Question Tag

A question tag also called tag questions or tail questions is a word format used to make any statement or sentence into a question statement. It is placed at the end of the sentence, along with a question mark.

  • If the statement is in the positive form, then the question tag will be in the negative form, and if the statement is in the negative form, the question tag will be in the positive form, respectively.
  • The question tag of any statement is in the tense form determined by the tense of the statement’s auxiliary verb of a modal verb, respectively, and proceeds further.
  • If there is an absence of the auxiliary verb in the sentence, we can use do/does as per the subject.
  • Invert the position of the subject and an auxiliary verb as in the sentence.

A question tag is used generally in the English Language, mostly when we have confirmed something from someone, or we check whether the person is agreed or not, or something is true or else.

It is very easy to form any question tag statements; only we have to take an auxiliary verb from the statement and change its form from positive to negative or negative to positive, respectively, along with a relevant subject from the statement and end the statement with a question mark.

question tag


  1. The Bullet train is very fast, isn’t it?

Here, the auxiliary verb “is” is in positive form, so in question tag, it gets changed into “Isn’t” in negative form, and the subject becomes “It” as the train is an object, a machine.

2. They are not playing outside in this hot weather, are they?

Here, the auxiliary verb “are” is in negative form, so the question tag becomes positive, and the subject is inverted after an auxiliary verb.

3. You need money for your mother’s operation, don’t you?

Here, the absence of an auxiliary verb in a statement, so “do” is used in place of an auxiliary verb in a question tag.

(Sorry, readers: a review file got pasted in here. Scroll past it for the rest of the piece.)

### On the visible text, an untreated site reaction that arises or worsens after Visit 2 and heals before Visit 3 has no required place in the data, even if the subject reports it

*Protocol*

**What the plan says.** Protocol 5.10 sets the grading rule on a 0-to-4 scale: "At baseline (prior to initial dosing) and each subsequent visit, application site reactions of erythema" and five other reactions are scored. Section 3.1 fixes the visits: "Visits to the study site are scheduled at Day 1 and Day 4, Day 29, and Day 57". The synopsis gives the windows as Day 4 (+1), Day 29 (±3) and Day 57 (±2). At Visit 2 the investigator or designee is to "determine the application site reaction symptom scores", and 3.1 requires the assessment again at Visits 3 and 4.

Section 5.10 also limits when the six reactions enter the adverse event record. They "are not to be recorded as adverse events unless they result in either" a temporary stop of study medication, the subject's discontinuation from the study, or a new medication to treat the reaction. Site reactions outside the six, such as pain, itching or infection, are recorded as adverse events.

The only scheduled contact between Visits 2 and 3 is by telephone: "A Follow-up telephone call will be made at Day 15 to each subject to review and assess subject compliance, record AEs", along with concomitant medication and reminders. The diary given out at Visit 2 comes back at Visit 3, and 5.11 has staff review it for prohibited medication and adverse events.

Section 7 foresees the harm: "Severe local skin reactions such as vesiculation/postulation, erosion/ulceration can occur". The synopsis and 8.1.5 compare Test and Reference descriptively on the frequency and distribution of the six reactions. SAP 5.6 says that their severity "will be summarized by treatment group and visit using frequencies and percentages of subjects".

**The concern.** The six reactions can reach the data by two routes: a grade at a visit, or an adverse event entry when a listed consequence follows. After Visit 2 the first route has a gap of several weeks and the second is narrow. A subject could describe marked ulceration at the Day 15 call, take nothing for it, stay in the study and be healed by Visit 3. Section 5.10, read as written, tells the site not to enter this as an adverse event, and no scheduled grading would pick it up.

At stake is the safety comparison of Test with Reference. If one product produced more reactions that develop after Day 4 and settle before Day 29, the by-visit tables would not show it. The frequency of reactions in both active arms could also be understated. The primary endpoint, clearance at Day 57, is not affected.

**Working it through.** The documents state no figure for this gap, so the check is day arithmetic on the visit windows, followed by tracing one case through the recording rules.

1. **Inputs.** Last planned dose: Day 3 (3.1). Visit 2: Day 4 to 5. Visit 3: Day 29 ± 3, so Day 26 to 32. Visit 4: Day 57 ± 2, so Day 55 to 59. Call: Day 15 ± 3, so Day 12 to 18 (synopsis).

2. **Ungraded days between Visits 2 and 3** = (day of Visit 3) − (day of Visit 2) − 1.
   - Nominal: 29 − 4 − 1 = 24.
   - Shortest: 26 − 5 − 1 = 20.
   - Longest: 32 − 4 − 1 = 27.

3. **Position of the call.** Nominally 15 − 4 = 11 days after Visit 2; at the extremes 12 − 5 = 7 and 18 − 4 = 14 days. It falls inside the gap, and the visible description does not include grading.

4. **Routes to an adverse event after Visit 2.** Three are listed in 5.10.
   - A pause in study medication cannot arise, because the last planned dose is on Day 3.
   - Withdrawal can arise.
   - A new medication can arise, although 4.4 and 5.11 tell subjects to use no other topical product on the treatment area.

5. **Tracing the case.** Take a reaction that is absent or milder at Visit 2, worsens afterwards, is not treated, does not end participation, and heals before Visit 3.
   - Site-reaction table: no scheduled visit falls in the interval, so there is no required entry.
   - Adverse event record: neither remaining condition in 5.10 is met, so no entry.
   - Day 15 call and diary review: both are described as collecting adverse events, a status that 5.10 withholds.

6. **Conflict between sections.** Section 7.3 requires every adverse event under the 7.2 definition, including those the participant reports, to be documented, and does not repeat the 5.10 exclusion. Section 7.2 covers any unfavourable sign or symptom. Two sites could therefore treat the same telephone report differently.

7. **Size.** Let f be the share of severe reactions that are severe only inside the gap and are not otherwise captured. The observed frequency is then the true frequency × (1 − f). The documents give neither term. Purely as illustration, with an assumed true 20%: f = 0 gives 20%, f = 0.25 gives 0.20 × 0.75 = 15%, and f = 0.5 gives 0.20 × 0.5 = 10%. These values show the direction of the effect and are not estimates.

1. It’s very hot outside, isn’t it?
  2. Raghav is a vegetarian guy, isn’t he?
  3. He is an undercover cop, isn’t he?
  4. She’s gone to her native place Lufthansa, hasn’t she?
  5. They should play well in today’s match, shouldn’t they?
  6. She will have been dancing all day, won’t she?
  7. We have been celebrating his victory all night, haven’t we?

Rules for making an exceptional question tag:

Rule 1: If the statement has a Negative Adverb.

Some Negative Adverbs like seldom, hardly, never, rarely, nowhere, unnecessary, etc. impact a negative form in a sentence. 

So we consider these statements as a negative one and accordingly forming a question tag in a positive one.

For example:

  1. He has never gone outside at midnight, has he?
  2. We seldom play football on this ground, do we?

Rule 2: If a statement begins with I’m.

For the first person singular subject, use the verb form are/aren’t.

For example:

  1. I’m genuinely excited, aren’t I?
  2. I’m looking handsome, aren’t I?

Rule 3:If the sentence begins with Let’s.

If the sentence begins with “Lets,” then we use shall we” in a question tag.

For example:

  1. Let’s have some drinks, shall we?
  2. Let’s celebrate tonight, shall we?

Rule 4: If the statements are Imperative.

In certain cases, we see a question tag is used with imperative sentences like (orders, invitations); in spite, it does not require any answer.

  • For invitations, we use, won’t you?
  • For orders, we use, “will you?/ would you?/ can you?/ can’t you?” respectively.

For examples,

  1. Close the door, will you? (order- less polite)
  2. Come closer, won’t you? (invitation- polite)
  3. Sit down, can you? (order)
  4. Take it, would you? (order)

Rule 5: structure like “there.”

If any sentence has it included “there” in it, then “there” is also reflected in a question tag also.

For example:

  1. There were so many advertisers standing apart, weren’t there?
  2. There’s no choice left, is there?

Rule 6: Subjects like Everyone/Everybody, No one/Nobody, Someone/Somebody.

If any sentence has a subject like “Everyone/Everybody, No one/Nobody, Someone/Somebody”,

Then in a question tag, we use “they” as a subject.

For example:

  1. Someone was looking for a helicopter, were they?
  2. Nobody came for a funeral other than his family, did they?

Rule 7: Subjects like Everything/Nothing/Something.

If a sentence has a subject like Everything/Something/Nothing, we have to use “it” in a question tag.

For example:

  1. Something missing in this picture, doesn’t it?
  2. Nothing will change after you, won’t it?

Rule 8: If the subject is “this,.”

If a statement has a subject “this,” then we use “it” in the making of a question tag.

For example:

  1. This will not be going to happen again, won’t it?
  2. This is not your new hostel, is it?

Rule 9: Affirmative after affirmative.

An affirmative question tag can also be used in an affirmative sentence to show a surprise or interesting reaction.

For example:

  1. You’re not going anywhere, aren’t you?